Merchants brace for slump when $55M refurbishment project gets underway but agree work is needed
Wider sidewalks, more trees and a new overhead awning — those are just some of the changes Saint-Hubert Plaza will undergo when the aging outdoor mall is rebuilt, starting in August.
Construction on the $55-million refurbishment project, unveiled by Mayor Valérie Plante on Wednesday, is expected to be completed in 2020.
“We will be working with the business owners to make sure that we still keep [the street] alive,” Plante said at a news conference.
The most noticeable change to the plaza will be the dismantling of the 33-year-old glass structure that hangs over the sidewalks, which will be replaced with a “lighter and clearer” awning.
Trees will be planted on both sides of St-Hubert Street, the sidewalks will be repaved and widened to accommodate more patios and benches, and two new public spaces will be built.
The street’s sewer and water systems will also be updated.
Plante said construction will be carried out in phases, “so we don’t have to close the entire street.”
“We want to make sure that our businesses are doing well,” she said.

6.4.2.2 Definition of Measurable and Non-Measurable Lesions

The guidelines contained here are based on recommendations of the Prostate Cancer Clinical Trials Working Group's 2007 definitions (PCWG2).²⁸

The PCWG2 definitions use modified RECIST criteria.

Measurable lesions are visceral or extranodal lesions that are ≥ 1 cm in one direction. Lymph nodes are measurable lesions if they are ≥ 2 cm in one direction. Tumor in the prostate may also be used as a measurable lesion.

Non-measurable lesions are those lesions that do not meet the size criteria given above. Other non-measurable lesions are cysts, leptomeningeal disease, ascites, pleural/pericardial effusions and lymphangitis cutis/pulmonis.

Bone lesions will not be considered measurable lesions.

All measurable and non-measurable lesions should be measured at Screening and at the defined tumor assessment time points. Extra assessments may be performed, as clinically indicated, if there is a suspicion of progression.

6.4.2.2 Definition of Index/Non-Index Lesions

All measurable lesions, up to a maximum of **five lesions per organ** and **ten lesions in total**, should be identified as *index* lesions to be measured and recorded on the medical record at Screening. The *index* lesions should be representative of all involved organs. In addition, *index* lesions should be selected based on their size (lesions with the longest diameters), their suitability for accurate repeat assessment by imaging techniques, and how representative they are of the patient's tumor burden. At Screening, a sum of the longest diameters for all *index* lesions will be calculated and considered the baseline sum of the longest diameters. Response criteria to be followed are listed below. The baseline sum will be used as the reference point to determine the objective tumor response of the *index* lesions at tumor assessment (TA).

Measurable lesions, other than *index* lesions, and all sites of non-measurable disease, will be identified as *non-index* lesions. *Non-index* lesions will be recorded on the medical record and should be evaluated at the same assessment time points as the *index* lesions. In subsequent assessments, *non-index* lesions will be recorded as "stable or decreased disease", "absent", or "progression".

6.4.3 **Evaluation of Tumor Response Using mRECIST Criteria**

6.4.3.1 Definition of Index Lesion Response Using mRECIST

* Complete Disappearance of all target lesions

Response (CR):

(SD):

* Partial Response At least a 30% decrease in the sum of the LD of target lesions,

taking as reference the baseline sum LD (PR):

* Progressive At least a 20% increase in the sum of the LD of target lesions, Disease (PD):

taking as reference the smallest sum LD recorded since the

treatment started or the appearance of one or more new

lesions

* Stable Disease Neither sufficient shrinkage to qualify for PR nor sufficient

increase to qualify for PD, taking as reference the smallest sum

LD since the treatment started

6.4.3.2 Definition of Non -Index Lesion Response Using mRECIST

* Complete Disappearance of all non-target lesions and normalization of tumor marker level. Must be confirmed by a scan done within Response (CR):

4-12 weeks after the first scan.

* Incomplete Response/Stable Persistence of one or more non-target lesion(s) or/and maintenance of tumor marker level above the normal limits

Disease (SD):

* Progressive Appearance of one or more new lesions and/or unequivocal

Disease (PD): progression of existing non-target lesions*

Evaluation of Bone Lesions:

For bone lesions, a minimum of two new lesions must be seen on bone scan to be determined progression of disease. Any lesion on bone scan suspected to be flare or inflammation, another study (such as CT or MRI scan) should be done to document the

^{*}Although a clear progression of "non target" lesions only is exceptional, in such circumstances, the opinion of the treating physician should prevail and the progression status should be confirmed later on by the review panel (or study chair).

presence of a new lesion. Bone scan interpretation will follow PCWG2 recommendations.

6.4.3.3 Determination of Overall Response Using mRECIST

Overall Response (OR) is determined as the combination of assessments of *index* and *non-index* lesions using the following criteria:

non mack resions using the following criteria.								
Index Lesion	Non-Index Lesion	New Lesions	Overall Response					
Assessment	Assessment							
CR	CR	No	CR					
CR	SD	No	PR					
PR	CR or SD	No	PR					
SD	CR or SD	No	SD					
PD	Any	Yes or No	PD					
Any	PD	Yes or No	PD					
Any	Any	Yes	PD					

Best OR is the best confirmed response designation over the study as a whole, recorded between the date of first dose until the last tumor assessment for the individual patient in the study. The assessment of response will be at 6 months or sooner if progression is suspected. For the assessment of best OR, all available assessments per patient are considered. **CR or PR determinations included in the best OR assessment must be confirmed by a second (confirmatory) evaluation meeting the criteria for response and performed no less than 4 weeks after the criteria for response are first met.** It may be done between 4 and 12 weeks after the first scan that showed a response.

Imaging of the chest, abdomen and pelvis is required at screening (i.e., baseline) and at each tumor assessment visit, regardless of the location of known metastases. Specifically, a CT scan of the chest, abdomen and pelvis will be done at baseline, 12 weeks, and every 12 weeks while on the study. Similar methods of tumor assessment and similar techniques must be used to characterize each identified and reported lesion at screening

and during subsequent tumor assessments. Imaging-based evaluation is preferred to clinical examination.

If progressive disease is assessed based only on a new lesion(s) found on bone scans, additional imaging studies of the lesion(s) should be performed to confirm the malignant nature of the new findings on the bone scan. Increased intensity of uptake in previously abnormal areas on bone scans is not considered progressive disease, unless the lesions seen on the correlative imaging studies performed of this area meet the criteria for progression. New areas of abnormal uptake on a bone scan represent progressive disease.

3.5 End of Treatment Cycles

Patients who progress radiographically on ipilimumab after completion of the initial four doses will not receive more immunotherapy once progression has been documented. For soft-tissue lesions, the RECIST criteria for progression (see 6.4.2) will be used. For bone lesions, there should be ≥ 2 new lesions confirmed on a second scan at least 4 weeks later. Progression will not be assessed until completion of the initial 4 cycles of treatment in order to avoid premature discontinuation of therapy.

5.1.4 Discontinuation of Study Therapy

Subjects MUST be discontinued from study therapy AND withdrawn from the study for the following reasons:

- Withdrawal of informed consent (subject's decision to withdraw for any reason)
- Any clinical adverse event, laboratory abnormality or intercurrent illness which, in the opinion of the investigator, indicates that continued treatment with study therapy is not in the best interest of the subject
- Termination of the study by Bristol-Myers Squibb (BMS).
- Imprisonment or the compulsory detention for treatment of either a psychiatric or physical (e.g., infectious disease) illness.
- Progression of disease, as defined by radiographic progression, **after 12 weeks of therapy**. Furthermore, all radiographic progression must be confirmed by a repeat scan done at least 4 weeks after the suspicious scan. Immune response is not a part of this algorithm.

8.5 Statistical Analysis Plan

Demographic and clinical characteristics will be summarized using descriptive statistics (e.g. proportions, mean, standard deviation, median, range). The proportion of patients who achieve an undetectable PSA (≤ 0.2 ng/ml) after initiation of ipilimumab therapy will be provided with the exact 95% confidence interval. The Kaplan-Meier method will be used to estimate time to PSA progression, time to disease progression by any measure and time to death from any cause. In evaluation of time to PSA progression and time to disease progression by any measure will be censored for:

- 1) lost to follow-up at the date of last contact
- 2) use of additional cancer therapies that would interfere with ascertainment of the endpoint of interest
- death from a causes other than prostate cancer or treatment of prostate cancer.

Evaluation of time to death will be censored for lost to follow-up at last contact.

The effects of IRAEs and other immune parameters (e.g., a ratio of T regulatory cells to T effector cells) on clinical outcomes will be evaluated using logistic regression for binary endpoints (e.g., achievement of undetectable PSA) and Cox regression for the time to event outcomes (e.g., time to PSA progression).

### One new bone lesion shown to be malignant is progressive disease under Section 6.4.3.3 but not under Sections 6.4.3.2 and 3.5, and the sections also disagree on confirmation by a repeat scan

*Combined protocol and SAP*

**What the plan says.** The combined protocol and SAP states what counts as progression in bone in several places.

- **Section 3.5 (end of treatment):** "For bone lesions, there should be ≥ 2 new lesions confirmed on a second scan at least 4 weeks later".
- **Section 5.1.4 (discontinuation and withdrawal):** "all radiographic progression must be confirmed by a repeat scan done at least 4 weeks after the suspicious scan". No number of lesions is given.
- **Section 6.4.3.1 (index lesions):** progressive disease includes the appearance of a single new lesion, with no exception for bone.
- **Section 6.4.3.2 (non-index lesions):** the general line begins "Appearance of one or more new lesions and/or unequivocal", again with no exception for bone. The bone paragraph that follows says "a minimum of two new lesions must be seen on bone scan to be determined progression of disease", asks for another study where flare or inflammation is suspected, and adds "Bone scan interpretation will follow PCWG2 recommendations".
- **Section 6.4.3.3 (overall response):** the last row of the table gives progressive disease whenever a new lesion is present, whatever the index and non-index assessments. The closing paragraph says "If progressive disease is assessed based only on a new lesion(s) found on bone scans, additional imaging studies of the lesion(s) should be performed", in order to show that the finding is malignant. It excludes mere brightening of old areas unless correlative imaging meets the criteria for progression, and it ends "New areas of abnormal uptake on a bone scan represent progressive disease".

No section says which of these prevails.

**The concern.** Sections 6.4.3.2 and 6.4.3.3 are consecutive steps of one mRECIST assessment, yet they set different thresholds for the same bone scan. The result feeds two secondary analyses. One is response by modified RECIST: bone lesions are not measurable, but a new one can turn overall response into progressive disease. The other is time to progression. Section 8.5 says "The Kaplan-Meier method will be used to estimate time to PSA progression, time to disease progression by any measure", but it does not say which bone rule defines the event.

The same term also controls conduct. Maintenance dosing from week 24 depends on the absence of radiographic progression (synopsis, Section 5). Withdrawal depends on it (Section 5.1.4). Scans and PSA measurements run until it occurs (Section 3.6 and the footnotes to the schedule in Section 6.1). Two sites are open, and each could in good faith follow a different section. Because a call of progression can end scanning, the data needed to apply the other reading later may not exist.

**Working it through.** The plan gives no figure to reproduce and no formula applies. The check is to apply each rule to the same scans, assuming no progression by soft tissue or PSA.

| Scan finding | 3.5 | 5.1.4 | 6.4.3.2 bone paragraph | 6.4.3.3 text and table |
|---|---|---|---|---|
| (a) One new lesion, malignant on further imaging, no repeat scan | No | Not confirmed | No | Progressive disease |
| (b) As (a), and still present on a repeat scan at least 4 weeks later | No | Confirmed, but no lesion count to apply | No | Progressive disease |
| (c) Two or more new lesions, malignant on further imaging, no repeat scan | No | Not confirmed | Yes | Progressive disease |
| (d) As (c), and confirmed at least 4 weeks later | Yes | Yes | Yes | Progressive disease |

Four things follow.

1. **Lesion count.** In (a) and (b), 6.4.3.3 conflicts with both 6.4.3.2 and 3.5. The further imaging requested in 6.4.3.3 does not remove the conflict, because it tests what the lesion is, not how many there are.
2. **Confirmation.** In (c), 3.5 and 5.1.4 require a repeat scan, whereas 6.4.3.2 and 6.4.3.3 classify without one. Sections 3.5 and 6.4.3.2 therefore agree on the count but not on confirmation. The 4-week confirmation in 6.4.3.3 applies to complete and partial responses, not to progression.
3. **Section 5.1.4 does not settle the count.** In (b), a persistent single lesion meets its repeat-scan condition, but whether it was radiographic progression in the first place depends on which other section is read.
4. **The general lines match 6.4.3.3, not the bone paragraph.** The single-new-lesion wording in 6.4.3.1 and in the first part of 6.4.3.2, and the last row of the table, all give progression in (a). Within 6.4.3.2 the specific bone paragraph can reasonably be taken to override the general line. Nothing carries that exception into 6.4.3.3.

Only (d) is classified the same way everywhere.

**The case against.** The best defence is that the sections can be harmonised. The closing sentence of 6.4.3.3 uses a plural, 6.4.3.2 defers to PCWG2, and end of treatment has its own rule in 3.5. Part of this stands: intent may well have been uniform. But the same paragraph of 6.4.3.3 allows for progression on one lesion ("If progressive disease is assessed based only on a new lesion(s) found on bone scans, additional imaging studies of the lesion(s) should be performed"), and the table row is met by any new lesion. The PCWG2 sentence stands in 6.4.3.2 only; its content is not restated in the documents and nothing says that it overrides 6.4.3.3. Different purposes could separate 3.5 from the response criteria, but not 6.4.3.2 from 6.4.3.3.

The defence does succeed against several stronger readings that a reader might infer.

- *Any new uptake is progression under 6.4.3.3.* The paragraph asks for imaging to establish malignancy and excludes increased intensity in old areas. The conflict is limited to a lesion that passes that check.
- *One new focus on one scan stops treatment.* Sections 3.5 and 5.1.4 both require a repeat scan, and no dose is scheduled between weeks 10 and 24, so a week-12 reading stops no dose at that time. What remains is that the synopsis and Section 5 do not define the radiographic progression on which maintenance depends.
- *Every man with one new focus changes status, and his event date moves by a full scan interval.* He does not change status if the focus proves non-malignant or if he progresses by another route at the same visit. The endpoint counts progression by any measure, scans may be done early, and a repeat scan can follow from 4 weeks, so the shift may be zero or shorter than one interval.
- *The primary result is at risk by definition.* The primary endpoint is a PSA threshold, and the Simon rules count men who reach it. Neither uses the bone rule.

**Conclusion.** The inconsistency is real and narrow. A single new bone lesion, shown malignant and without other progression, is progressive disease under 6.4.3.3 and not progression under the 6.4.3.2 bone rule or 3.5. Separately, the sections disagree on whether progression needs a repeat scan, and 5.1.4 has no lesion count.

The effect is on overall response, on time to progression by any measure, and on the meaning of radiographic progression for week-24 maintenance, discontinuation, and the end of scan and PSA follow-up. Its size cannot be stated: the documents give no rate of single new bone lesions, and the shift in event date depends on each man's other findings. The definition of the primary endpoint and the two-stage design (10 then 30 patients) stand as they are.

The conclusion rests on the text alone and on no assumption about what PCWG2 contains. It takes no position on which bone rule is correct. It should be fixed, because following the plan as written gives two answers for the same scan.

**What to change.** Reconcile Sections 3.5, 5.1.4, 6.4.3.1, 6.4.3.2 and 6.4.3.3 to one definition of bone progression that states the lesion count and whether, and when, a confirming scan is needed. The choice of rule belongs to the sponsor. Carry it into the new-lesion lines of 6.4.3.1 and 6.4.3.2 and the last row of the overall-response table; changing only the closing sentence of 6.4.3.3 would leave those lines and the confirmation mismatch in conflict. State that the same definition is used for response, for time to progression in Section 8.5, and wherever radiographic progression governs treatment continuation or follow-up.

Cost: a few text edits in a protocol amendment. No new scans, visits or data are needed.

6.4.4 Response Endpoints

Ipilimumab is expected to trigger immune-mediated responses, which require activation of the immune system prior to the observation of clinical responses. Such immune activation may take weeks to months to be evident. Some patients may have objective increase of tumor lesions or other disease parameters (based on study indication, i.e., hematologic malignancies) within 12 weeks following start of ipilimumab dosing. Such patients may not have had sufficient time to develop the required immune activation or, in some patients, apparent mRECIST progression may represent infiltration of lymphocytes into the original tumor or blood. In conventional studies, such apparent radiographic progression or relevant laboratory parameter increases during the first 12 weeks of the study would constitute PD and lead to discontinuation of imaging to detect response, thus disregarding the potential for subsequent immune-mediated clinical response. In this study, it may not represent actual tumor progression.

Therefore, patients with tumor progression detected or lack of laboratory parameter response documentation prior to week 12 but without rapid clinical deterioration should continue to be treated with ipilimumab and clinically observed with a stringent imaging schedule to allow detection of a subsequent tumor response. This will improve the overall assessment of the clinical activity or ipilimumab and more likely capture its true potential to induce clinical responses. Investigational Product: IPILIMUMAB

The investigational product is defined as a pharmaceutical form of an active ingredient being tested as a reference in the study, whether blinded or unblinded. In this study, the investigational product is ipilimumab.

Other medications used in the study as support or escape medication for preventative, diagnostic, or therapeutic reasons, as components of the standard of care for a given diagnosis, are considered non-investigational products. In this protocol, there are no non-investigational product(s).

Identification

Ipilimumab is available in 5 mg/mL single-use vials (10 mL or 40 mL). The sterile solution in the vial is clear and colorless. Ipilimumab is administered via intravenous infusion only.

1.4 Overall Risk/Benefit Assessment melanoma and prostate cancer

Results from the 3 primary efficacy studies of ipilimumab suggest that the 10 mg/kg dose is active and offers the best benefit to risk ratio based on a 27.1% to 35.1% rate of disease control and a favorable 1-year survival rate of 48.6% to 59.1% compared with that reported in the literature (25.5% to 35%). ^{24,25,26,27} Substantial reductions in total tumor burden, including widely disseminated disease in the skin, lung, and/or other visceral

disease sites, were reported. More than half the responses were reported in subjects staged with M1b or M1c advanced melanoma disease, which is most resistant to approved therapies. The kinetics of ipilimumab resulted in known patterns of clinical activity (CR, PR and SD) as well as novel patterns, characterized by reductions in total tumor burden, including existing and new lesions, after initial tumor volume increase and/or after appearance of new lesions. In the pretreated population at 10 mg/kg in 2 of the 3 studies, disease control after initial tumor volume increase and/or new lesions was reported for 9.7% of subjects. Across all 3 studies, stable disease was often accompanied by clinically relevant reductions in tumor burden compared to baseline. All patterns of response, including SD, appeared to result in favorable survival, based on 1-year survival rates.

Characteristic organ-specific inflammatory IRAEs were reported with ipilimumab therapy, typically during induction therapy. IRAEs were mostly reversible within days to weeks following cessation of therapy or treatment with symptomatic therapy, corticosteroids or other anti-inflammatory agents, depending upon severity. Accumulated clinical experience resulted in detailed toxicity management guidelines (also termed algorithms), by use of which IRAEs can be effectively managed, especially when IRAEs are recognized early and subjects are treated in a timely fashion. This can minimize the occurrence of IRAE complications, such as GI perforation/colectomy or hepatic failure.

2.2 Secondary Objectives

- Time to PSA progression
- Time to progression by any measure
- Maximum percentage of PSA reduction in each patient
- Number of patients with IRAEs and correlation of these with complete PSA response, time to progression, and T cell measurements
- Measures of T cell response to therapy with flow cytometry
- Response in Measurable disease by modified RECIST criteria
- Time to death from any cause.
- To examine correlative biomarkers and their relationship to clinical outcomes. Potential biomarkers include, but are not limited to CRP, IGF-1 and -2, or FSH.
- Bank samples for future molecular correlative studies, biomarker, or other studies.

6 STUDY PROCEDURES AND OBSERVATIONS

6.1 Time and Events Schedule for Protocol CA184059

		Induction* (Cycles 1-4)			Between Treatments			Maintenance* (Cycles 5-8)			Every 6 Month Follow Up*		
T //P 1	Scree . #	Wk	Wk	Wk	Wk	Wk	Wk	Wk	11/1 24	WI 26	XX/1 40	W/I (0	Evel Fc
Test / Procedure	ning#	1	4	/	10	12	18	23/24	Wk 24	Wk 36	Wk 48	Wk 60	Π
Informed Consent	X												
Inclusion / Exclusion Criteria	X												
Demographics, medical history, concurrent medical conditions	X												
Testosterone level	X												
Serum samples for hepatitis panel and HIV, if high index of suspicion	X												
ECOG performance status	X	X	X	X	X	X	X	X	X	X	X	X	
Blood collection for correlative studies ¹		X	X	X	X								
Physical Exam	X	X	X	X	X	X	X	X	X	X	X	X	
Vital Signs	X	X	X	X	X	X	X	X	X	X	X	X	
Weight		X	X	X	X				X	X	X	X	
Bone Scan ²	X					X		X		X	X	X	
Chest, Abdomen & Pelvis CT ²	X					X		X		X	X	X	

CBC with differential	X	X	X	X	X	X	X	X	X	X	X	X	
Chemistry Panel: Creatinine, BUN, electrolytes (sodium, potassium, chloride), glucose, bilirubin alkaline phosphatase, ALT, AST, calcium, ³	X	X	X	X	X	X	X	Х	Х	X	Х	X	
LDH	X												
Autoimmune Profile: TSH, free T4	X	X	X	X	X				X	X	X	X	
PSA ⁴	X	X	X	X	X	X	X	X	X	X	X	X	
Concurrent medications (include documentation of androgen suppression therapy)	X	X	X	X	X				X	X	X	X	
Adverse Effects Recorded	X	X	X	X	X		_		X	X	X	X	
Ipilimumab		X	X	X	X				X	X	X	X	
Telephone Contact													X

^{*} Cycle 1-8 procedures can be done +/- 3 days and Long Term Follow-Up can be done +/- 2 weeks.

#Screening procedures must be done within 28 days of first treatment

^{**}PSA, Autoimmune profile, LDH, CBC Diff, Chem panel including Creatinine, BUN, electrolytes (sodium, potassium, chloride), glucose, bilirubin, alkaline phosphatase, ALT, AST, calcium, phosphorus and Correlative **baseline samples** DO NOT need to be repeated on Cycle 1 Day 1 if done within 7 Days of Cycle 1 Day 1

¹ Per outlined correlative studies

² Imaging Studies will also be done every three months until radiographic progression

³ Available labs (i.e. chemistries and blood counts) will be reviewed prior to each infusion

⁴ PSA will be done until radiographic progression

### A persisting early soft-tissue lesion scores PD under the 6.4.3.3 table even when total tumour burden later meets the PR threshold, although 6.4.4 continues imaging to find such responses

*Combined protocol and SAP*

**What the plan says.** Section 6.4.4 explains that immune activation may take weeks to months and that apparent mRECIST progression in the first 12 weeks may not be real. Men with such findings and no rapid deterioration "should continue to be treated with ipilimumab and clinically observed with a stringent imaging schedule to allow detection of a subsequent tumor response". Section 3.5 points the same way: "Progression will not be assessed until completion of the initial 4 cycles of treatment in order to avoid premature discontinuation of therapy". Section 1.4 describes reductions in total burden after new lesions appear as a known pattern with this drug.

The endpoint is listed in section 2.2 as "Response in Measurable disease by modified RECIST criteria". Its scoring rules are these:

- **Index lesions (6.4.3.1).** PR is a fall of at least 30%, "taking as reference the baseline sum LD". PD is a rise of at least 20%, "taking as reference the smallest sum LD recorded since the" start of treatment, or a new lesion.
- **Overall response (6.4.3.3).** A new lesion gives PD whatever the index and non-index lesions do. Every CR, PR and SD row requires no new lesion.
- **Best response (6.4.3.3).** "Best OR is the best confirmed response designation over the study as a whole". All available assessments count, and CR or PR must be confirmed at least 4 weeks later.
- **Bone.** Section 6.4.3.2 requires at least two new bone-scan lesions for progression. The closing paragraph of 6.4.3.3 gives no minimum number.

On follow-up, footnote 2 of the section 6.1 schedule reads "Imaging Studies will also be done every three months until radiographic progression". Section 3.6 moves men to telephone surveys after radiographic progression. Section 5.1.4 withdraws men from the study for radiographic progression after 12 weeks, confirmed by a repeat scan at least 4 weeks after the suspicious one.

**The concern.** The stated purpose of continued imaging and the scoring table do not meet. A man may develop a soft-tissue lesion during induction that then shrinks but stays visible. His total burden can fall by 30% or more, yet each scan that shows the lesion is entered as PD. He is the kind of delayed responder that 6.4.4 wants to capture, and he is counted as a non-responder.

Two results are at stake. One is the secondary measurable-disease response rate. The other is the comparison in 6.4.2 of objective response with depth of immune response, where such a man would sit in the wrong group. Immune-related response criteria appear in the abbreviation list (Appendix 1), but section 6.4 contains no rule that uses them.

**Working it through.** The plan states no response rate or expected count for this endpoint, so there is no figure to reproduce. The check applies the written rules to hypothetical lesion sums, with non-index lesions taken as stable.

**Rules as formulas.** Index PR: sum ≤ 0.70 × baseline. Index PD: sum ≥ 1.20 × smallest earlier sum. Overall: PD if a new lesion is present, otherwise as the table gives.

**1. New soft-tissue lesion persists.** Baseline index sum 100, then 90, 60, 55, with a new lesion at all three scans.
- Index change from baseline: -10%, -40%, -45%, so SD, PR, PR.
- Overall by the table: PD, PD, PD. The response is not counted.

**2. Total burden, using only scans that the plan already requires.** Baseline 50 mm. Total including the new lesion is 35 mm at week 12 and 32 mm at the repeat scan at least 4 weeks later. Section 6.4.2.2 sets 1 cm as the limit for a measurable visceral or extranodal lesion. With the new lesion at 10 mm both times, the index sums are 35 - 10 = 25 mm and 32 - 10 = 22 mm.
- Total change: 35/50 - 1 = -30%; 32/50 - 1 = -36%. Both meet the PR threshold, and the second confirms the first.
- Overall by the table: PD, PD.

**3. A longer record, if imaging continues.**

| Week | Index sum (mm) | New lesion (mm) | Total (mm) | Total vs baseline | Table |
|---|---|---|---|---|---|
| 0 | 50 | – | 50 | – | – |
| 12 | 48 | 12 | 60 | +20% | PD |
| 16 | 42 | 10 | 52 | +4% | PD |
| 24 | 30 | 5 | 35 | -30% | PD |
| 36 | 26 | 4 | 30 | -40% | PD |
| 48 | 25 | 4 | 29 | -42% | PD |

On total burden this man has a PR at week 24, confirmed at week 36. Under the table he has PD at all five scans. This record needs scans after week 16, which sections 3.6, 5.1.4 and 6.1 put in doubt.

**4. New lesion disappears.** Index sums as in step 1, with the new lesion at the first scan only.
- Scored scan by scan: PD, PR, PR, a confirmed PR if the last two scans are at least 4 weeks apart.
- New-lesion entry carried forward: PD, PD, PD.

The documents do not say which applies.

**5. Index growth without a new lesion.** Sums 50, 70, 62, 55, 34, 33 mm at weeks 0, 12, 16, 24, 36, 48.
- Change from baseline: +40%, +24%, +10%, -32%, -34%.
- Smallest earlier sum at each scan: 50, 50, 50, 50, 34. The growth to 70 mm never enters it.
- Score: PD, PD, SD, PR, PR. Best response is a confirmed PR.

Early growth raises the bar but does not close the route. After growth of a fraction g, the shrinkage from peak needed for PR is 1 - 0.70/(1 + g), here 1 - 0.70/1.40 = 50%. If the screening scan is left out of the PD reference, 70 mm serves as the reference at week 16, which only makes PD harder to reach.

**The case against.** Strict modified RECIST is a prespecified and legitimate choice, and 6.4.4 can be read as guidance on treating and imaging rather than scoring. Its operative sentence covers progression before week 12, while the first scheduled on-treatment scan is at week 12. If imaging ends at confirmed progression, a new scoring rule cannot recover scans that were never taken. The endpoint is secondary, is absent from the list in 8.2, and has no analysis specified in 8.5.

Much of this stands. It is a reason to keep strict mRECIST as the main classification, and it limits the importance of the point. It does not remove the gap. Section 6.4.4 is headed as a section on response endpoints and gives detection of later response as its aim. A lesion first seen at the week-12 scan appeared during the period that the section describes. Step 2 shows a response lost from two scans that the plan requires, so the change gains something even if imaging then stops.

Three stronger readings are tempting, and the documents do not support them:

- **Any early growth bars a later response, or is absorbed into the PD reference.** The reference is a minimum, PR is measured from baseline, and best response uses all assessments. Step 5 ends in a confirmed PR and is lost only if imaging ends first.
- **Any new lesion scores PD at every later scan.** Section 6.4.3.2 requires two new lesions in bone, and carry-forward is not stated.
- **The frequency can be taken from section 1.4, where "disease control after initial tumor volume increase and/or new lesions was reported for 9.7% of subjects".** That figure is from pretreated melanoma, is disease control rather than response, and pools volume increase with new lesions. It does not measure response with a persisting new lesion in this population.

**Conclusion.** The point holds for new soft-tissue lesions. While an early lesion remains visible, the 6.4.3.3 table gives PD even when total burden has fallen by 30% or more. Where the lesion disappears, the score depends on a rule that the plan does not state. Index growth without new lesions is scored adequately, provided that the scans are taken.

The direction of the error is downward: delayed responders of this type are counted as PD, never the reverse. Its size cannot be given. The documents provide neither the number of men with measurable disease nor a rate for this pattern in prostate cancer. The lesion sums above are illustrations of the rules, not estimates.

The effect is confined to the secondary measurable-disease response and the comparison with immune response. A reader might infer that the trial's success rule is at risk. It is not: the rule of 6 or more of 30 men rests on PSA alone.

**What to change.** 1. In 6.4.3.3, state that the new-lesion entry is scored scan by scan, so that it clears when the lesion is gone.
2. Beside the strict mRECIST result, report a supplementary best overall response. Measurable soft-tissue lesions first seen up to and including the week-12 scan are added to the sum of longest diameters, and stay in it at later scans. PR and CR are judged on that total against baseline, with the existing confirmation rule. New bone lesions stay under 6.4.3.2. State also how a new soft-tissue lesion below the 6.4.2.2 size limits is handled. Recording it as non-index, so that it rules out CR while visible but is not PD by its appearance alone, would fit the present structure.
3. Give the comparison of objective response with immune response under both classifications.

“We’ve seen it’s even hard for them to survive, when there’s a construction site that takes a very, very long time.”
The plan is being met with cautious optimism by merchants on the plaza, which runs from Jean-Talon Street to Bellechasse Street.
“It’s all good news for us,” said Mike Parente, head of the St-Hubert Plaza Merchants Association.
Parente told CBC that reducing the slope of the awnings will expose more of the storefronts, allowing businesses to rebuild their second and third floors.
He said he was happy the city made changes to the plan after it was first announced last year.
“What reassures me is that up until now, with all the past experiences that the city has had, they’ve learned from mistakes, and they’ve improved on what they’ve done,” he said.
Slump in business expected
George Lekas, who owns Le Roi du Smoked Meat, a restaurant just north of Saint-Zotique Street, said he expected his business to drop slightly during the construction period.
But he conceded the work needs to happen.
“We’re just hoping for the best, that it’s not too bad, but we obviously expect a little more quiet times in the future because of it,” he said.
Lekas said he may have to reduce his employees’ hours to make up for lost income, but he was confident his business would survive.
“I heard in the 70s this used to be like the downtown of Montreal,” he said.
“So hopefully we’ll get it to a certain level, almost to that level again. It will benefit everybody.”
The mayor said the city will introduce a plan to provide businesses that suffer financially as a result of the construction with tax relief.
The eligibility criteria for that relief will be unveiled later this year, Plante said.